Tech contributions are solid.

Flirting with Disaster

(Comedy -- Color)

Production: A Miramax release of a Dean Silvers production. Produced by Silvers. Executive producers, Bob Weinstein, Harvey Weinstein. Co-producer, Kerry Orent. Co-executive producer, Trea Hoving. Directed, written by David O. Russell.

Crew: Camera (Technicolor; Deluxe prints), Eric Edwards; editor, Christopher Tellefsen; music, Stephen Endelman; production design, Kevin Thompson; art direction, Judy Rhee; set decoration, Ford Wheeler; costume design, Ellen Lutter; sound (Dolby), Rolf Pardula; associate producer, Christopher Goode; assistant director, Todd Pfeiffer; casting, Ellen Parks, Risa Bramon Garcia. Reviewed at Sunset Screening Room, L.A., March 18, 1996. MPAA Rating: R. Running time: 92 min.

With: Mel Coplin ... Ben Stiller Nancy Coplin ... Patricia Arquette Tina Kalb ... Tea Leoni Richard Schlicting ... Alan Alda Mrs. Coplin ... Mary Tyler Moore Mr. Coplin ... George Segal Mary Schlicting ... Lily Tomlin Tony ... Josh Brolin Paul ... Richard Jenkins Valerie Swaney ... Celia Weston Lonnie Schlicting ... Glenn Fitzgerald Jane ... Beth Ostrosky Sandra ... Cynthia Lamontagne Fritz Boudreau ... David Patrick Kelly Mitch ... John Ford Noonan B&B Lady ... Charlet Oberly Although it eventually throws more balls in the air than it can easily juggle, "Flirting With Disaster" is, most of the time , a diabolically clever satire that has its way with any number of contemporary shibboleths. A lively, offbeat ensemble cast, combined with a hot critical reaction, should put this over strongly with hip-seeking viewers from 25 up.

More Film

  • Nicole Kidman Meryl Streep

    Meryl Streep, Nicole Kidman to Star in Ryan Murphy's 'The Prom' at Netflix

    Ryan Murphy enlisted a star-studded cast for his upcoming Netflix movie “The Prom,” an adaptation of the Tony-nominated Broadway musical. Meryl Streep, Nicole Kidman, Awkwafina, James Corden, Ariana Grande, Keegan-Michael Key and Andrew Rannells are among the A-listers bringing “The Prom” to screens. “The Prom” follows a lesbian student in the fictional conservative town of [...]

  • Viktor Dvorak, Anna Geislerova Join Vaclav

    Viktor Dvorak, Anna Geislerova Join Václav Havel Biopic

    Viktor Dvorak has been cast in “Havel,” a biopic of Václav Havel, as the Czech playwright, dissident and national leader. Anna Geislerova, who starred in Oscar nominated “Zelary,” plays his wife, Olga Havlova. Jiri Bartoska, the president of Karlovy Vary Film Festival, will appear in the film as “Professor,” inspired by Czech philosopher Jan Patocka. [...]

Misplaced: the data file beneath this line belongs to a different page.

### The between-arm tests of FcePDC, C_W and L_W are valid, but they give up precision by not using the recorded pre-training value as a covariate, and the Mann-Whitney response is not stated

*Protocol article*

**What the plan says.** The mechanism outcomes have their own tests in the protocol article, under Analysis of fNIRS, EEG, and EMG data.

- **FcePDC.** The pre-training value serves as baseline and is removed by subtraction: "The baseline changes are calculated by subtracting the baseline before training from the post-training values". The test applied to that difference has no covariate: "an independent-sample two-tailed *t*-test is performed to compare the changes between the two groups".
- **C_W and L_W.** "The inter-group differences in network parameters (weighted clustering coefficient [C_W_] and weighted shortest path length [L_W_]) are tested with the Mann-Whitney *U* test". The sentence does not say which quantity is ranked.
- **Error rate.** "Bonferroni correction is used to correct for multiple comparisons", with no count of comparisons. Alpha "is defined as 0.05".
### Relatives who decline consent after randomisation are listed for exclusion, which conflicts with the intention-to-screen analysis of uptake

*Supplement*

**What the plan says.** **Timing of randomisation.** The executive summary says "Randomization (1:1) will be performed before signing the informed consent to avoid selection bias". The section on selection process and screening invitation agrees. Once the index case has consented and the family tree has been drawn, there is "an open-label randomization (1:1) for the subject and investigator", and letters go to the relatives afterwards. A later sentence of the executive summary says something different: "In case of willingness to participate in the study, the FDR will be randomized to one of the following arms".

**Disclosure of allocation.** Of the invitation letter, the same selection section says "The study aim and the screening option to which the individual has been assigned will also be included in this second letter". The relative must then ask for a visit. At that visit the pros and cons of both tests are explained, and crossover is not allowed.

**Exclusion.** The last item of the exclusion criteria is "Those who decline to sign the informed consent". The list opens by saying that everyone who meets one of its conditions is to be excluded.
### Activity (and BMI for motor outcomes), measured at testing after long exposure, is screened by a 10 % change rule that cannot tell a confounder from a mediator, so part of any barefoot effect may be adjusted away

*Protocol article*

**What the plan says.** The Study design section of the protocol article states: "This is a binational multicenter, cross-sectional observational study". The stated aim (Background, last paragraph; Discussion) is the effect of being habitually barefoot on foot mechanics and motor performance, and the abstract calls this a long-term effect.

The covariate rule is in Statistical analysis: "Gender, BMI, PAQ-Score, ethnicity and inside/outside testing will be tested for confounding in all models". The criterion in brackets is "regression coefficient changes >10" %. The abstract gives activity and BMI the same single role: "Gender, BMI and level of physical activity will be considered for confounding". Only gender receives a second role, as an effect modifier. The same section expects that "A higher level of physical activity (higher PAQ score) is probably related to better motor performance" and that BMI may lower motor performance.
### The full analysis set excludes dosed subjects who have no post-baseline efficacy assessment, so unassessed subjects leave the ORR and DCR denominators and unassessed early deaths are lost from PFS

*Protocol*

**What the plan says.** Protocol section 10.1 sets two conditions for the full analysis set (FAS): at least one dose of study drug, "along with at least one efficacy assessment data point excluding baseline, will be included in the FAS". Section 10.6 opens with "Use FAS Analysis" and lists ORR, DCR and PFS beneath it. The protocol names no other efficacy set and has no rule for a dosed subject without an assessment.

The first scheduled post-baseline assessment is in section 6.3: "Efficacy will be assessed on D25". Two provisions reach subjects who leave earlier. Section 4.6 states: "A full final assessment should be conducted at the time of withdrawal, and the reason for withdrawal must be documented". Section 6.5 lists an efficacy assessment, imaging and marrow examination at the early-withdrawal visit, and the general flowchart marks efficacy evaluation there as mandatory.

• Daniel Craig

    'Bond 25' First Footage Sees Daniel Craig Back as 007

    After suffering a series of setbacks, including finding a new director and Daniel Craig’s on-set injury, “Bond 25” production is officially underway. A new behind-the-scenes clip of the upcoming James Bond film features Craig and helmer Cary Joji Fukunaga at work in the Caribbean. The minute-long footage didn’t reveal much about the still-untitled movie, though [...]

  • (L to R) Marco Graf as

    ‘Roma,’ ‘The Good Girls’ Top Mexico’s Ariel Academy Awards

    The Mexican Academy of Arts and Cinematographic Sciences hosted the 61st edition of their Ariel Awards on Monday evening, where Alfonso Cuarón’s “Roma” and Alejandra Márquez Abella’s “The Good Girls” stood out among the winners. Perhaps the most surprising thing about Cuarón’s “Roma” scooping best picture is that it’s only the second of his films to [...]

  • The Eight Hundred (The 800)

    Already Pulled From Shanghai Festival, 'The Eight Hundred' Cancels Its China Release

    Already pulled from its prestigious spot as the opener of the Shanghai International Film Festival, war epic “The Eight Hundred” has been dealt a further below with the cancellation of its scheduled release in China next week. In a terse announcement on its official Weibo account, the film said late Tuesday that, “after consultation between [...]

  • Méndez Esparza, Fernando Franco, Villaronga Projects

    Projects By Mendez Esparza, Fernando Franco and Villaronga at Small Is Biutiful

    Antonio Méndez Esparza’s “Que nadie duerma,” Fernando Franco’s “La consagración de la primavera” and Agustí Villaronga’s “3.000 obstáculos” figure among the seven projects to be pitched at Paris’ Small Is Biutiful forum. The closing event for the alternative Spanish film festival Dífferent 12!, Small Is Biutiful takes place June 26, bringing together French distributors and [...]

  • Judi Dench

    Judi Dench Says Works by Harvey Weinstein, Kevin Spacey Should Be Respected

    Veteran British star Judi Dench has said that the work produced by Harvey Weinstein and Kevin Spacey should be separated from the offenses they are alleged to have committed. Both Weinstein and Spacey face charges of sexual assault in the U.S., which they deny, and have been investigated in other jurisdictions as well, including Britain. [...]

More From Our Brands

Access exclusive content